Users must take into account that the likelihood of kidney stones іѕ increased by having a high protein diet, a common habit of bodybuilders. Lack of fluid in the body аlѕο increases thе chance οf kidney stones. Creatine side effects negative impact possible include dehydration ѕο іt іѕ mοѕt lіkеlу thаt thе creatine аnd intense exercise сουld indirectly lead tο kidney stones іf users dο nοt rehydrate themselves. It іѕ recommended thаt уου contact a medical qualified іf уου hаνе kidney problems.

Caution: Creatine is often stated as being toxic to the kidneys. Creatine supplementation will raise creatinine levels, which in turn is used to calculate the current function of the kidneys. Therefore, anyone who is going to have tests performed by their doctor would be strongly advised to inform the doctor about the creatine supplementation as the increased creatinine levels may give misleading results.

Boost уουr water intake tο bе οn thе safe side аnd counteract creatine’s possible side effect.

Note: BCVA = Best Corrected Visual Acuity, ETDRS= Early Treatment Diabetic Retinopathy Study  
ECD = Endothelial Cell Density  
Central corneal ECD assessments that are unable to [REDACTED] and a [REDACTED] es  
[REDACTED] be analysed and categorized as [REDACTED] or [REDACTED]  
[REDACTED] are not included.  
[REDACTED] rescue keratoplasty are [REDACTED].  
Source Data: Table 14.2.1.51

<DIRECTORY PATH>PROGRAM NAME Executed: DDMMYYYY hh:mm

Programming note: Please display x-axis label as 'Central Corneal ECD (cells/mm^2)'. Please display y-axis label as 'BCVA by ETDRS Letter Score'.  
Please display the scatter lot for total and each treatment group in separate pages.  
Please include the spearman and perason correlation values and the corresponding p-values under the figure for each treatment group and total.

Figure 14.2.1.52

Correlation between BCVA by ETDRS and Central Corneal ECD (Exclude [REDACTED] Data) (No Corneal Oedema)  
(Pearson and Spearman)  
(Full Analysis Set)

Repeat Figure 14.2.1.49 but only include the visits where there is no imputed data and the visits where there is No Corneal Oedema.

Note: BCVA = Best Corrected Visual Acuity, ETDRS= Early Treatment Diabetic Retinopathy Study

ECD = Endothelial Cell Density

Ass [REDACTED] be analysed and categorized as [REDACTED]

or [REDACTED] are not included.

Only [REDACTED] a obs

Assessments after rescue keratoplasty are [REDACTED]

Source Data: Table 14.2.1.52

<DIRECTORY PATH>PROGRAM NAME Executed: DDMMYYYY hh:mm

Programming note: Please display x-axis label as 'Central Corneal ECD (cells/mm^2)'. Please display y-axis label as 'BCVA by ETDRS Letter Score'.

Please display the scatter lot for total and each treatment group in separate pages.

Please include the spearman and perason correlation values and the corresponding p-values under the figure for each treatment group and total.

“Creatine causes weight gain”

True. Creatine will force a little bit more fluids into your muscles, giving a good pump and making them a little bit bigger. This is known as cell volumization – leading more water inside the cells, making muscles bigger and firmer. The unfortunate fact is that once you stop taking creatine supplementation, it will take about two months before your body clears it out 100%. After that, you’ll probably lose some of your weight and strength gains due to loss of water inside the cells.

“Creatine causes stomach problems”

Might be true. Few anecdotal reports exhibit that bloating A slight stomach upset, diarrhoea, nausea and headaches are possible side effects from creatine supplementation, although if these do appear they are likely to be very mild. Some people might suffer from stomach problems or diarrhea (or gas). Creatine is difficultly dissoluble. The powder stays in your stomach for too long and causes gas, etc.

These problems will be avoided when enough water is consumed. So, at least one gallon per day should be drunk. If you still encounter problems, also check for overdosing.

The bottom line